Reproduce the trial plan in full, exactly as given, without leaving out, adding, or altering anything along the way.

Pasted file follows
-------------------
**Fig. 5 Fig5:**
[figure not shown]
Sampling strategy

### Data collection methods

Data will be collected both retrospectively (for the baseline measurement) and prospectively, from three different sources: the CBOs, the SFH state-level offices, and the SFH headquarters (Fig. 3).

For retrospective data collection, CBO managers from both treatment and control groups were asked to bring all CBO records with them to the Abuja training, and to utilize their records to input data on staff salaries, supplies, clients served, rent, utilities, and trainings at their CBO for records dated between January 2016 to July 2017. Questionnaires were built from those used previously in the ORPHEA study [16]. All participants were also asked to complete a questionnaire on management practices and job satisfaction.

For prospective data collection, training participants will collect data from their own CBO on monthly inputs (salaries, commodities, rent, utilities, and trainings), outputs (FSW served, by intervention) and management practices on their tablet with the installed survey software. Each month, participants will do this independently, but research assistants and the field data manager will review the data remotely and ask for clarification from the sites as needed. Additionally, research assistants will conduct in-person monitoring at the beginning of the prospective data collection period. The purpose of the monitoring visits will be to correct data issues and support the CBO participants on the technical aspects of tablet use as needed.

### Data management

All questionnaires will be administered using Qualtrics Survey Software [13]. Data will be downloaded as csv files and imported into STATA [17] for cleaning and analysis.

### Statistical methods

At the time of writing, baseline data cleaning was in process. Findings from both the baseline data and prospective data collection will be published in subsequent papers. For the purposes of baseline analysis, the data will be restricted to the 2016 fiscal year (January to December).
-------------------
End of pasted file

**Fig. 5 Fig5:**
[figure not shown]
Sampling strategy

### Data collection methods

Data will be collected both retrospectively (for the baseline measurement) and prospectively, from three different sources: the CBOs, the SFH state-level offices, and the SFH headquarters (Fig. 3).

For retrospective data collection, CBO managers from both treatment and control groups were asked to bring all CBO records with them to the Abuja training, and to utilize their records to input data on staff salaries, supplies, clients served, rent, utilities, and trainings at their CBO for records dated between January 2016 to July 2017. Questionnaires were built from those used previously in the ORPHEA study [16]. All participants were also asked to complete a questionnaire on management practices and job satisfaction.

For prospective data collection, training participants will collect data from their own CBO on monthly inputs (salaries, commodities, rent, utilities, and trainings), outputs (FSW served, by intervention) and management practices on their tablet with the installed survey software. Each month, participants will do this independently, but research assistants and the field data manager will review the data remotely and ask for clarification from the sites as needed. Additionally, research assistants will conduct in-person monitoring at the beginning of the prospective data collection period. The purpose of the monitoring visits will be to correct data issues and support the CBO participants on the technical aspects of tablet use as needed.

### Data management

All questionnaires will be administered using Qualtrics Survey Software [13]. Data will be downloaded as csv files and imported into STATA [17] for cleaning and analysis.

### Statistical methods

At the time of writing, baseline data cleaning was in process. Findings from both the baseline data and prospective data collection will be published in subsequent papers. For the purposes of baseline analysis, the data will be restricted to the 2016 fiscal year (January to December).